Writing for nine distinct voices in opera is rare. I can only think of two examples without a deep dive into opera arcana [If there are other examples, let me know]. First, Act 1 scene 2 of Verdi’s Falstaff. And if that’s not enough Verdi goes on to write for 10. This complex writing occurs in scenes 2 of both Acts 2 and 3. Verdi’s genius makes the action and music so fluid that the listener is swept along without needing to recognize the compositional complexity that underpins the structure of these scenes.
I’ve written here about Falstaff several times before. I won’t repeat too much of what I’ve previously said. The opera was only a success d’estime for decades after its premiere in 1893. Arturo Toscanini who thought the work the finest that Verdi had ever done, and by extension, the best anyone had done, kept the work alive by frequently programming it. Such was his prestige during the first half of the last century that he could do it as often and wherever he wished. Eventually audiences caught up to the mercurial excellence of Verdi’s final opera and it’s now a part of the standard repertory, assuming theaters recover from the terrors of 2020 and there still is a standard repertory.
Falstaff is a sport. There’s nothing like it in opera or for any other form of music, for that matter. Musicians have always been dazzled by it. Richard Strauss (who was in thrall to Wagner) was so impressed by it that he wrote Verdi to ask for permission to dedicate his first opera Guntram to him. Verdi had never heard of Strauss, though he was was already famous, wrote his publisher Riccordi to find out who the young German composer was. When informed that he was the real thing he gave Strauss the requested permission.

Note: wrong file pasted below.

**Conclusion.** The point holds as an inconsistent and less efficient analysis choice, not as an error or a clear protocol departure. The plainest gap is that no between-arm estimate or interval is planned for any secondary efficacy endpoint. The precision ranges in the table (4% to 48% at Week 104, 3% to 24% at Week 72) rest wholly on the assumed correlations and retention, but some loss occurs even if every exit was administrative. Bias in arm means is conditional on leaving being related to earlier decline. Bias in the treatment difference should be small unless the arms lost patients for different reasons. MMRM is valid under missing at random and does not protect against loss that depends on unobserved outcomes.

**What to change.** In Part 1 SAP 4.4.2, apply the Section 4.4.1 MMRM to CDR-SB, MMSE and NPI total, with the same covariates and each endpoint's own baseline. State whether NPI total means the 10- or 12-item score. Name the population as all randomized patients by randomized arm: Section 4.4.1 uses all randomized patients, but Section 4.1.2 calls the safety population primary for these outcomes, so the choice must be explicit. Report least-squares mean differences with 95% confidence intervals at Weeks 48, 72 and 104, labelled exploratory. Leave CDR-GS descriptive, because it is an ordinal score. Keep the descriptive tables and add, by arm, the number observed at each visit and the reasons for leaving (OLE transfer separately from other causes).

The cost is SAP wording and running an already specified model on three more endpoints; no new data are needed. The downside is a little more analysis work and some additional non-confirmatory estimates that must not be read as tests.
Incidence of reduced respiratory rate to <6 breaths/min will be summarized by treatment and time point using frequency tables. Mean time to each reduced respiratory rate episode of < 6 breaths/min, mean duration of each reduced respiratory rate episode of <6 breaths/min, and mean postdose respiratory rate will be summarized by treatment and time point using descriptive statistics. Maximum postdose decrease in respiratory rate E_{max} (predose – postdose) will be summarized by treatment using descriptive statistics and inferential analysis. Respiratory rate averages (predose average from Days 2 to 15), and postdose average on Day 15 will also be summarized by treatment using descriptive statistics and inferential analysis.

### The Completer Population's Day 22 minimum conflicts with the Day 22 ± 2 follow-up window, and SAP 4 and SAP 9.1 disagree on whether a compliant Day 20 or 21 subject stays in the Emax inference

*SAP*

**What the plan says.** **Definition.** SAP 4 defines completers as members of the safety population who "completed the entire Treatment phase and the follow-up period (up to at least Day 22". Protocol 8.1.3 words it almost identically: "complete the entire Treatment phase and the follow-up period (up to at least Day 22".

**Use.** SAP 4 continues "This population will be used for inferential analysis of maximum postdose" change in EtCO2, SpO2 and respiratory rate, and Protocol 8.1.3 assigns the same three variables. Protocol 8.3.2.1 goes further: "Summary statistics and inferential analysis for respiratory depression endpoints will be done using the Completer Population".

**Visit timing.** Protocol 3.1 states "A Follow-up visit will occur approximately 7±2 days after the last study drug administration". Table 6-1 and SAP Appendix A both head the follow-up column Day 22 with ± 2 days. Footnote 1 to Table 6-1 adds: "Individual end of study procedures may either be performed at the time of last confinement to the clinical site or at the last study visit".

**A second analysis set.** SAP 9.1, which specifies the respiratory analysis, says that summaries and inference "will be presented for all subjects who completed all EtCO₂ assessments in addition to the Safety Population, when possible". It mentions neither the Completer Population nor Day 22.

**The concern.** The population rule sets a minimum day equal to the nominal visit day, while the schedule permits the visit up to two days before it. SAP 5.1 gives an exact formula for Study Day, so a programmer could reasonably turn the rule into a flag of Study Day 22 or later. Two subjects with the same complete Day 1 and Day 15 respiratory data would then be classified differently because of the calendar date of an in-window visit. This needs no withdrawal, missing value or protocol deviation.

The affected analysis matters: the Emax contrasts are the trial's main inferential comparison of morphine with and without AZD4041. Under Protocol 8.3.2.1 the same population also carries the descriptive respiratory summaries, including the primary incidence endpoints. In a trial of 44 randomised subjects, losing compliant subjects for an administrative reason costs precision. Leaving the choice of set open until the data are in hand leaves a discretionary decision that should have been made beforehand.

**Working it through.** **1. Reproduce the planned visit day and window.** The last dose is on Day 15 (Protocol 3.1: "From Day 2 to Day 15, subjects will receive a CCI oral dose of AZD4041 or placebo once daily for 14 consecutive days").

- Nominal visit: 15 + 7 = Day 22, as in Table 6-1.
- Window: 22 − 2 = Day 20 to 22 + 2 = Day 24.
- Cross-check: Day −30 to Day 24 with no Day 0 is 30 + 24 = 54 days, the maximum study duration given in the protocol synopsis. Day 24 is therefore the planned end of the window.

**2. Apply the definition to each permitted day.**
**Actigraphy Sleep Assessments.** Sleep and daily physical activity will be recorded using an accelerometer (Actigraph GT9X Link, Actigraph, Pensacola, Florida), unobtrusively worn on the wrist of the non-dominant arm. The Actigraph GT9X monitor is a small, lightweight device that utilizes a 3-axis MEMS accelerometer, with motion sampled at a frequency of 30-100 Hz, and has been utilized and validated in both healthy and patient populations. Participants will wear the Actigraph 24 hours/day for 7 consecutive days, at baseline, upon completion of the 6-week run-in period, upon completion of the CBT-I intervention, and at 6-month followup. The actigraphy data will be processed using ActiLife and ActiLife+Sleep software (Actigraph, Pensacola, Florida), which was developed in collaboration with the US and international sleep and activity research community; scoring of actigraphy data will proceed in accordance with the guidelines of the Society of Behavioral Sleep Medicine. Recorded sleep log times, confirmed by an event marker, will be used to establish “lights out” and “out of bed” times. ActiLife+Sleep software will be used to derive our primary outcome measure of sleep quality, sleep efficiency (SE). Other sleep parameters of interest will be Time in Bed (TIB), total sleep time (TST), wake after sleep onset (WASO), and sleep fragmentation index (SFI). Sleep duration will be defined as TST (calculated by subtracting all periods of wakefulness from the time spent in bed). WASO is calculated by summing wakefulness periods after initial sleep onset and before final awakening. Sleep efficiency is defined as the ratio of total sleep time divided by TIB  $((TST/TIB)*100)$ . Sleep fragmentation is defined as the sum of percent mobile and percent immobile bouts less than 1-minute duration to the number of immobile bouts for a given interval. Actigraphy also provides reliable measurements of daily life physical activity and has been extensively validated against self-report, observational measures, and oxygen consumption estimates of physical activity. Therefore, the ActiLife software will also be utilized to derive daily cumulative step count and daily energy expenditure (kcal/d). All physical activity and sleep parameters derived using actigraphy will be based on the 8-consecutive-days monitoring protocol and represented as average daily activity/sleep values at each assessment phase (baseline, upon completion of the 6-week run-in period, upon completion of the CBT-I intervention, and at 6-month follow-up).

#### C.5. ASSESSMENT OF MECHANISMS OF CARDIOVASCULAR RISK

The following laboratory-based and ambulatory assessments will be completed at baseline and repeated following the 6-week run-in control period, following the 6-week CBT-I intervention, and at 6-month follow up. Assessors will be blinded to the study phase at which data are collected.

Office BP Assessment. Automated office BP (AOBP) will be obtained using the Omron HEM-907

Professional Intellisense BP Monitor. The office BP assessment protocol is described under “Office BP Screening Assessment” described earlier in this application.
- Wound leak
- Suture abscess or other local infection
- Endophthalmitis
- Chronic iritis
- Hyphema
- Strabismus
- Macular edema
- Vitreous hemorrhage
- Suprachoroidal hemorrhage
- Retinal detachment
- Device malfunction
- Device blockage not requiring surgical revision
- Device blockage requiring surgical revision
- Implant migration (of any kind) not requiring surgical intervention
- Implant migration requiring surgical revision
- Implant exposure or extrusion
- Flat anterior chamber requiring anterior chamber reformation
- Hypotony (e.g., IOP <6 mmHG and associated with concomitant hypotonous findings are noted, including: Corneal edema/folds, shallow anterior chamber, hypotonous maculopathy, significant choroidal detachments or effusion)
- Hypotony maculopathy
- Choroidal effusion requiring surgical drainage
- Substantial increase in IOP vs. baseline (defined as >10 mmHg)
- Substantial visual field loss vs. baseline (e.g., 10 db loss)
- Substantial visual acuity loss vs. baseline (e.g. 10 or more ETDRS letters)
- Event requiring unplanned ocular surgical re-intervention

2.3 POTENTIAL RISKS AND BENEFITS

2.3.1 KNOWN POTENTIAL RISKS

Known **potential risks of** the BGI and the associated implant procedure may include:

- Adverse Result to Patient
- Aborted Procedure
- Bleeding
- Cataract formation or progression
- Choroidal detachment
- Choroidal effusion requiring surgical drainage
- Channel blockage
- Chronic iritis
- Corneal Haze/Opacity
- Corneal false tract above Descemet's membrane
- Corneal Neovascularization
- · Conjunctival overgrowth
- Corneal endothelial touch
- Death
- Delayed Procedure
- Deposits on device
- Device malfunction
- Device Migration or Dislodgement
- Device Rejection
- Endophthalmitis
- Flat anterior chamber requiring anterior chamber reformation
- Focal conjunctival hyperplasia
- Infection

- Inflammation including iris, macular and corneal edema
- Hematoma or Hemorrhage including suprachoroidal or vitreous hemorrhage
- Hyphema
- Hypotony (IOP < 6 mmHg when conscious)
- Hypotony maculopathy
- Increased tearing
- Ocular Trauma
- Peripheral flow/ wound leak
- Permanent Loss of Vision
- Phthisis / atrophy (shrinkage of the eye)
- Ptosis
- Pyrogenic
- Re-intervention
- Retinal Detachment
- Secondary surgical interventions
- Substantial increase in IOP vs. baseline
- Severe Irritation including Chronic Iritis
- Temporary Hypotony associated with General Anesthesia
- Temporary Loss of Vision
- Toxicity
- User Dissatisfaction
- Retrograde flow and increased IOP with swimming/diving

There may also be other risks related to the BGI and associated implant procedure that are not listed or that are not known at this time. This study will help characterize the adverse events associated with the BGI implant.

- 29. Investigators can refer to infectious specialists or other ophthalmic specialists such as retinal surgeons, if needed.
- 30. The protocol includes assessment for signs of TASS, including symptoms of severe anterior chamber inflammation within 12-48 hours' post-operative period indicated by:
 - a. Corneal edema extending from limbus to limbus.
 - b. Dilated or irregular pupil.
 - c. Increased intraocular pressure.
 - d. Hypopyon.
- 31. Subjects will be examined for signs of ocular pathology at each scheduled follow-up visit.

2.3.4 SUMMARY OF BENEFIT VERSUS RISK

If you visit the Villa Verdi in Sant’Agata outside of Busseto you’ll notice in the composer’s study shelves of scores by Haydn, Mozart, and Beethoven. Verdi said he was not a learned composer, just an experienced one. Of course, by the time he wrote his last opera he was both.
There are 10 solo parts in Falstaff. All save Falstaff himself appear in the second scene of Act 1. The nine part writing during the final half of the scene is brilliant. The men are plotting as are the women, while the lovers are aware of only themselves. This excerpt is taken from Carlo Maria Giulini’s recording of the complete opera. Falstaff Act 2 scene 2
All 10 soloists appear in the second scene of the second act. This is the scene where the men think their catching Falstaff seducing Alicia. The lovers once again are too busy to notice. The scene ends with the fat knight dumped into the Thames along with the dirty laundry. The recording is Toscanini’s famous reading in 1950. Falstaff Act 2 scene 2
Donizetti wrote a beautiful nonetto for his rarely performed opera L’assedio Di Calais. There is a complete recording of the work by Opera Rara; it was performed in 2017 both at Odyssey Opera Boston and at the Glimmerglass Festival. There are buried treasures scattered throughout the composers scores of neglected works.
Louis Spohr (1784-1859) set the standard for the nonet. He scored his work in F major (1813) for flute, oboe, clarinet, bassoon, horn, violin, viola, cello, and double bass. The nonet was so successful that its instrumentation became the standard for subsequent nonets.
George Onslow (1784-1853) is noted for his chamber music. He was born and died in the French city of Clermont-Ferrand. The son of a French mother and English father, he was well known during his life. After his death his music largely faded. Only recently has interest in his formidable output returned. His Nonet in A-minor, Op 77a (1848) is is also written for flute, oboe, clarinet, horn, bassoon, violin, viola, cello, double bass.
The German composer and conductor Franz Lachner (1803-90) wrote a nice nonet in 1875. It’s rarely performed, but has been recorded. There are more, but this will do for now.